The 35-year-old had only just returned to training after the birth of her daughter when her back problems became so severe she needed an operation to fuse the bones in her spine.

Doctors told her she was unlikely to compete again, but the fires still burned – not so much to compete, but simply to overcome the injury in order to run, swim and cycle again and stay healthy.

But once Max came along, the Bridgend-based athlete – who is coached by her husband and fellow international triathlete Marc – felt her back problems ease.

It meant that in early February – more than three years since her last triathlon – Jenkins competed in the Dubai 70.3 Ironman. Not only did she last the course, but she finished fifth in a high quality field.

“When I had my back surgery at the beginning of 2018, it was not about competing - it was just about being able to have an active life,” says Jenkins.

“I love training and doing sport, so even if I wasn’t going to be able to compete again, I wanted to be able to exercise – go for a bike ride or for a run. That’s always what I’ve loved to do.

“My frame of mind for the last year hasn’t been about competing. It’s been about seeing how my back goes and getting active.

“Competing was always going to be a bonus. After the surgery, it seemed quite unlikely that I’d be competing again, so this is just a huge extra.”

Jenkins was the best female triathlete in the world in 2008 and 2011, but having been out of the sport for long, she’s too far behind all her rivals to have any hope of making the Great Britain team for the Tokyo Olympics this summer.

Instead, her comeback is likely to centre for now on the longer distances of Ironman competition, where the calendar is more flexible and she can pick and choose her races.

“One of the reasons for choosing a longer distance was that it’s a bit more relaxed. When you are competing at the Olympic distance then there is a lot more pressure and focus.

“The Olympics comes around every four years and you have got to try and get points and qualify and all the rest of it.

“This definitely fits in with where I am at the moment, with having the kids. It’s about when I want to do it, rather than being on a schedule.

“But I’d never run that distance (21.1k) competitively. The last time I ran that far in training was years ago. Running the last couple of k’s I was thinking, ‘wow, there’s still a long way to go, here!’”

What was crucial for Jenkins was not her time, or even her placing. What mattered was how she felt. Was it still fun? Did she enjoy it or was she too busy thinking about catching the last flight back to London and being home in time for Mali and Max’s bath-time?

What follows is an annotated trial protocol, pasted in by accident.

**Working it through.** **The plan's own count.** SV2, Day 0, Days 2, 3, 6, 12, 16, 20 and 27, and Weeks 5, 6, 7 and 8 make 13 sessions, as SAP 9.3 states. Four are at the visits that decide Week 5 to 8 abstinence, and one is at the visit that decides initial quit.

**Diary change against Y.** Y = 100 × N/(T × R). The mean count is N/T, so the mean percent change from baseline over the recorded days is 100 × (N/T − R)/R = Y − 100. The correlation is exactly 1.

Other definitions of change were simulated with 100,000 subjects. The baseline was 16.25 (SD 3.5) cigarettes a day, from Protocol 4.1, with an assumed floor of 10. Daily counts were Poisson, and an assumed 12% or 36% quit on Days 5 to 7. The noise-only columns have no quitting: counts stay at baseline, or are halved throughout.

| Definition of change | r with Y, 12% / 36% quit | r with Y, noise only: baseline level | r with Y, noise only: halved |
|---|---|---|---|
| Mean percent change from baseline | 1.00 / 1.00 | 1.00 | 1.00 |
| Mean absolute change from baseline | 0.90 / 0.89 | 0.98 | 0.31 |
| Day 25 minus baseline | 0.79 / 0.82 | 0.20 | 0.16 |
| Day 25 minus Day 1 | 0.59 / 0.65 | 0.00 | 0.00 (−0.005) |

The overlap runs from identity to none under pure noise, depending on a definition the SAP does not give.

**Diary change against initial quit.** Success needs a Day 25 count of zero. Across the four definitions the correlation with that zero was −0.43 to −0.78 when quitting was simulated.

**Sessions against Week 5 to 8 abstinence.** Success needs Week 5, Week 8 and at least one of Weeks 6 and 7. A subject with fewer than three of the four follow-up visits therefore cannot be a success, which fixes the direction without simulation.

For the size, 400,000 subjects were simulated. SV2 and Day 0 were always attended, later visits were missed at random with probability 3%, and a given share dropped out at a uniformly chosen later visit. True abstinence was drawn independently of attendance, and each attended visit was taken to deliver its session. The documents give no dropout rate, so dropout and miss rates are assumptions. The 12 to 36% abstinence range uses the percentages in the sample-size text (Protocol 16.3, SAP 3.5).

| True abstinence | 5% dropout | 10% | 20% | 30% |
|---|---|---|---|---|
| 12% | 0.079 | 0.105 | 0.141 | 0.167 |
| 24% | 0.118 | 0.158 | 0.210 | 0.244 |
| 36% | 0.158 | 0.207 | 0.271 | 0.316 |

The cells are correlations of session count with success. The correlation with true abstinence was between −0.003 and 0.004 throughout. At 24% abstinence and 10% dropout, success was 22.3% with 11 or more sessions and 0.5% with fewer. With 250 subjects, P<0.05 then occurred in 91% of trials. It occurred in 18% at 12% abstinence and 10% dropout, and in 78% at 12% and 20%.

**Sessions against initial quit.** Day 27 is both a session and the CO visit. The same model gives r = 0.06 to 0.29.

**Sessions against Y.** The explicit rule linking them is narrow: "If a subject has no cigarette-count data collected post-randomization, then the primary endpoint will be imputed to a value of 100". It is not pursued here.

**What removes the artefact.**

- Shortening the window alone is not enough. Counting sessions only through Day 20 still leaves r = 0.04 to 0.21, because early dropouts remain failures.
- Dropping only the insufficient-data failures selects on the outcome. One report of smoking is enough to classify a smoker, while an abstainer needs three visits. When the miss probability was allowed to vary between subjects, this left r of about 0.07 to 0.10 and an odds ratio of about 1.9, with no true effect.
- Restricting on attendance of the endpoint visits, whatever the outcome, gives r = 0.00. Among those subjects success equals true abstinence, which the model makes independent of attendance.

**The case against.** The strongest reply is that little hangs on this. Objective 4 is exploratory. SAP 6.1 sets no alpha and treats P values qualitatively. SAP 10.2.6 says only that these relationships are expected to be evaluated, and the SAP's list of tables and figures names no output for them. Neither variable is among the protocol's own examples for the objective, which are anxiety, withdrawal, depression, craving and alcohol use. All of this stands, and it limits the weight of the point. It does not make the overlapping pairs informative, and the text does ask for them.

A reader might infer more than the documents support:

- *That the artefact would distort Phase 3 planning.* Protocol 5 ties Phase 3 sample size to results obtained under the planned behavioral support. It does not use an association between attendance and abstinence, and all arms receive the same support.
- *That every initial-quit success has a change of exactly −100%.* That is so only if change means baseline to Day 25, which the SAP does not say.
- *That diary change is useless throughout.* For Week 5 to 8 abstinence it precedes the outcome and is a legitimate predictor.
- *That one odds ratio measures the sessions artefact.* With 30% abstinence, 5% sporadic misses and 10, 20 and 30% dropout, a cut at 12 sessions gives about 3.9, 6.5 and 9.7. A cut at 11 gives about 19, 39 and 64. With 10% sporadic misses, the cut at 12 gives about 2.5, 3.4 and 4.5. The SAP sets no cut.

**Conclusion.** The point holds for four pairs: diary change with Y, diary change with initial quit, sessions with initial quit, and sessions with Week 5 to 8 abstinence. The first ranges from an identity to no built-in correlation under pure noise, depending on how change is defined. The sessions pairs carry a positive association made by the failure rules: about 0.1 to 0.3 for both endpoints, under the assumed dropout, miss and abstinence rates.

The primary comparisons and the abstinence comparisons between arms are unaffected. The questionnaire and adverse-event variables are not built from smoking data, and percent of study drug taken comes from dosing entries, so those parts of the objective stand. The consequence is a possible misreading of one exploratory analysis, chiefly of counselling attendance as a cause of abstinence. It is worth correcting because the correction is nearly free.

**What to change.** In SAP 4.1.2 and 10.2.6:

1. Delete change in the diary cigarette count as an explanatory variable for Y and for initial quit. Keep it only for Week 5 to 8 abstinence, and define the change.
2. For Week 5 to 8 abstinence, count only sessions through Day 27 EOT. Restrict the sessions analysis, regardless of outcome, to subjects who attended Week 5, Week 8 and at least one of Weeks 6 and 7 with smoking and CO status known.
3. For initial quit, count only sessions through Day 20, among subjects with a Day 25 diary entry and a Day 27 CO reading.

In the end, she found the answer to all those questions was, yes – including making bath-time.

“I’m really happy. I didn’t really know what to expect going into the race or how I was going to go. I know I’m not anywhere near how I was when I was competing at my best, but I knew that I’ve been improving.

“It was just really lovely to be out racing. Going into the race, there wasn’t any goal or plan. I just wanted to see how it went and was simply keen to enjoy it again.

“You never really know until you race, whether you are going to enjoy it. But I really did and that was the most important thing.

“In terms of speeds, it wasn’t a brilliant performance but so many people know how hard it is to get back – especially anyone who’s got two kids!”

Mali and Max are happy, too. Not only do they get the prospect of more pushchair runs around Portchcawl with Mum supplying the power, but Mali has a new toy from the Emirates.

“I brought a medal back at the weekend and she likes that. She’s been very happy walking around wearing a medal.

“The back feels fine. I’m aching a bit, but I’m letting my body recover and I’ll be fine. The temptation is to jump straight back into training, but I really need to take it easy and give it a bit of time.

“I will now give it a rest and probably do another race in April. This race was just about getting it done and seeing how it felt. And the good news is that it felt really good.”

Picture Ryan Sosna-Bowd